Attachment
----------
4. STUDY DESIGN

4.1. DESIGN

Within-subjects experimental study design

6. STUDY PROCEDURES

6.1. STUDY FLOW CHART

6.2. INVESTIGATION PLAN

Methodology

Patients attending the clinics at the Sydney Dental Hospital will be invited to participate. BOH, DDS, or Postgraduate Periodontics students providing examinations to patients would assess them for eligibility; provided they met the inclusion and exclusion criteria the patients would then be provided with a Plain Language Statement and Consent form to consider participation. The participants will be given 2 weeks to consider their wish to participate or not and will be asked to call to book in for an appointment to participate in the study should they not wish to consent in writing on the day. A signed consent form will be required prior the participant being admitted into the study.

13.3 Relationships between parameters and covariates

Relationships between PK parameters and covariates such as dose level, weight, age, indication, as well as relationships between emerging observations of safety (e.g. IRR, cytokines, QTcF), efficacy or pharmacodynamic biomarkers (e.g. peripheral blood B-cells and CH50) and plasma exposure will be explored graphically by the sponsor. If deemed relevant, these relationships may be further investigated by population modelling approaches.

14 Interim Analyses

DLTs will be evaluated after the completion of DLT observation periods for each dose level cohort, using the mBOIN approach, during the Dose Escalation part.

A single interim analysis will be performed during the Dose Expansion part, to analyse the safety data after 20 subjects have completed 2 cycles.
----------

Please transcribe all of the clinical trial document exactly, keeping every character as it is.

4. STUDY DESIGN

4.1. DESIGN

Within-subjects experimental study design

6. STUDY PROCEDURES

6.1. STUDY FLOW CHART

6.2. INVESTIGATION PLAN

Methodology

Patients attending the clinics at the Sydney Dental Hospital will be invited to participate. BOH, DDS, or Postgraduate Periodontics students providing examinations to patients would assess them for eligibility; provided they met the inclusion and exclusion criteria the patients would then be provided with a Plain Language Statement and Consent form to consider participation. The participants will be given 2 weeks to consider their wish to participate or not and will be asked to call to book in for an appointment to participate in the study should they not wish to consent in writing on the day. A signed consent form will be required prior the participant being admitted into the study.

13.3 Relationships between parameters and covariates

Relationships between PK parameters and covariates such as dose level, weight, age, indication, as well as relationships between emerging observations of safety (e.g. IRR, cytokines, QTcF), efficacy or pharmacodynamic biomarkers (e.g. peripheral blood B-cells and CH50) and plasma exposure will be explored graphically by the sponsor. If deemed relevant, these relationships may be further investigated by population modelling approaches.

14 Interim Analyses

DLTs will be evaluated after the completion of DLT observation periods for each dose level cohort, using the mBOIN approach, during the Dose Escalation part.

A single interim analysis will be performed during the Dose Expansion part, to analyse the safety data after 20 subjects have completed 2 cycles.